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Lecture Comments (23)

2 answers

Last reply by: Macy Li
Mon Jun 19, 2017 2:36 PM

Post by Ammar Kurd on September 21, 2014

I don't understand why "good" is considered an adjective whereas "well" is considered an adverb.

0 answers

Post by Juanita Zadroga on March 5, 2014

Hello! professor Hendershot. Thanks for your explanation about adjectives. It has been very helpful, but I still struggle with demonstratives and relative pronouns as adjectives.  I have a question?

in the next sentences, what are the functions of "that"?

1. I saw that the other seat beside Mayra was occupied.
2. I told Mayra that the last book that she had written was Pulitzer Prize winner.
3. I also explained that one of her books had created a controversy that changed the way companies are run.

0 answers

Post by Derek Choute on February 15, 2014

Why didn't you label the term "that" as an adjective? I am speaking about the example slide under the heading: linking verbs and adjectives. You stated, previously, that adjectives that specify point out particular nouns or pronouns. The adjectives that specify are: this, that, these, and those. You also stated that adjectives may come directly before the modified noun or pronoun, or follow a linking verb. In the sentence "that accusation is outrageous," is the word "that" modifying the word "accusation"? Words that end in -tion are usually nouns, right? So that would make the word "that" an adjective.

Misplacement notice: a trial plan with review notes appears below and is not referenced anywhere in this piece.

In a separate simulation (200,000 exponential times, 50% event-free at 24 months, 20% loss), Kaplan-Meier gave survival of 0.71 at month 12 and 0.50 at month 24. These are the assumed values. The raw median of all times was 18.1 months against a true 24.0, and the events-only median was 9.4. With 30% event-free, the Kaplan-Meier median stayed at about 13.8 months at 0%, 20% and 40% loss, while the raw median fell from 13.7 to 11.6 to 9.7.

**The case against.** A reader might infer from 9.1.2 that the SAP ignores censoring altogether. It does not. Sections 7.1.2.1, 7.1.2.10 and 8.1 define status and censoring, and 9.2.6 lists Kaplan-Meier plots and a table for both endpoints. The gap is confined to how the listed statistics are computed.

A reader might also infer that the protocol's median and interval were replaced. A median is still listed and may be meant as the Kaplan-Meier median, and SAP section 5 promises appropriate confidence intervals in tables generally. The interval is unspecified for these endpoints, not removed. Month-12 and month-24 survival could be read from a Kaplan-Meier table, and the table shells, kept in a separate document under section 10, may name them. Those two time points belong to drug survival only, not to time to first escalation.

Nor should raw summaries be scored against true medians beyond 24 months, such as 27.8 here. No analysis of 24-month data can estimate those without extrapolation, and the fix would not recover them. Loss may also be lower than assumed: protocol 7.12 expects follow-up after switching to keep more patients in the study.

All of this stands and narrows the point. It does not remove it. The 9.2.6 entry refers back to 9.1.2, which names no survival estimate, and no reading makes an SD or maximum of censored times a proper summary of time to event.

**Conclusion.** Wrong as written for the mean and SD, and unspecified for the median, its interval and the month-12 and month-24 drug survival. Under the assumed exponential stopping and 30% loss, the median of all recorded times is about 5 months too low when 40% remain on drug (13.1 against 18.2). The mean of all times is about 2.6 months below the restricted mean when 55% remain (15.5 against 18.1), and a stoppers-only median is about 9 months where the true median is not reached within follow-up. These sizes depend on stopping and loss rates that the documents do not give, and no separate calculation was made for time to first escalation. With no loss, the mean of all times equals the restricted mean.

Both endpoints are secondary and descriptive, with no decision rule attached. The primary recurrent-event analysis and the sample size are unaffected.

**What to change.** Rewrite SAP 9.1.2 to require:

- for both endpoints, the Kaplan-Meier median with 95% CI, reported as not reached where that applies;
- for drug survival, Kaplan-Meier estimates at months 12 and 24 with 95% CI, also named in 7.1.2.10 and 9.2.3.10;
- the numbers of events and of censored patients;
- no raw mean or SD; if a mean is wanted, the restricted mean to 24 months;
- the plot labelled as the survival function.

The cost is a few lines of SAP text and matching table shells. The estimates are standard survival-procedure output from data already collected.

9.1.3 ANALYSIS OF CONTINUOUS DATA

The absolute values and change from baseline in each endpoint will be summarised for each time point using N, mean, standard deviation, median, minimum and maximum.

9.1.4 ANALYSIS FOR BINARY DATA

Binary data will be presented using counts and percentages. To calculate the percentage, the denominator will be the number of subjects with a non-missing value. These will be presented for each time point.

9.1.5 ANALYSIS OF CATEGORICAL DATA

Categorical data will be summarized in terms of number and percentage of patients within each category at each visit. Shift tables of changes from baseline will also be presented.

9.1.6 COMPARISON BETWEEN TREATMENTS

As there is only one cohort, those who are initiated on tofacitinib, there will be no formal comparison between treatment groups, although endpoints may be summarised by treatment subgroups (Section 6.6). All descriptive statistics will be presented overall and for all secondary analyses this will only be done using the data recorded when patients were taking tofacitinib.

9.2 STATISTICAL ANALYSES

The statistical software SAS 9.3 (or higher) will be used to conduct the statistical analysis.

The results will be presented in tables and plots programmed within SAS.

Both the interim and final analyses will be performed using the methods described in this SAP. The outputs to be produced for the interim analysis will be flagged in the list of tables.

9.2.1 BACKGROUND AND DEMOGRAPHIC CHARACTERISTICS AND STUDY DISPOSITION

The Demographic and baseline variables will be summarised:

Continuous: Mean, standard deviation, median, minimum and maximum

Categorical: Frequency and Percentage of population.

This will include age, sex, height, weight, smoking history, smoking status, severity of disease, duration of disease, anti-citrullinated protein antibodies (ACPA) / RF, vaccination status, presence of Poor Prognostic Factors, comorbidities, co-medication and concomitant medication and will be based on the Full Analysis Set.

If "accusation," by chance, is an abstract noun, would an adjective still be able to modify it?

Please correct me if I'm mistaken.  

1 answer

Last reply by: Professor Hendershot
Sat Jan 11, 2014 1:41 AM

Post by Ling Huang on January 5, 2014

How come Ends from "Ends of Worm " can't be consider a adjective?

1 answer

Last reply by: Professor Hendershot
Mon Jul 1, 2013 10:19 PM

Post by Vanessa Pieper on July 1, 2013

Is "I am 27 years old." N+ V + Adj.+ N + Adj?

and "A 27 year old boy" Determiner + Adj Adj Adj Noun?

It's because of the use of the s in years that I want to know.

1 answer

Last reply by: Professor Hendershot
Mon Jun 3, 2013 12:11 PM

Post by Beverly Terry on June 3, 2013

I had some difficulty with this lesson. 1. Given: You must always take care of your health. I had a problem deconstructing this sentence. All i can discern is that health is a noun. I'm confused by what parts of speech the other words in the sentence are. 2.Given: Your view on this issue is extreme. This is a complex sentence to me. Is extreme the adjective of view? 3. Am I to just remember that good is an adjective and well is an adverb? If the answer is yes, then I understand.

My respectfully suggestion at this point in the course is to go a little slower and have a summary exercise after each unit that tests all of the prior parts of speech covered. That's not an easy task but it can be done.

All-in-all, I am grateful that this course is being offered online and I am learning a lot.

2 answers

Last reply by: Timothy Metcalfe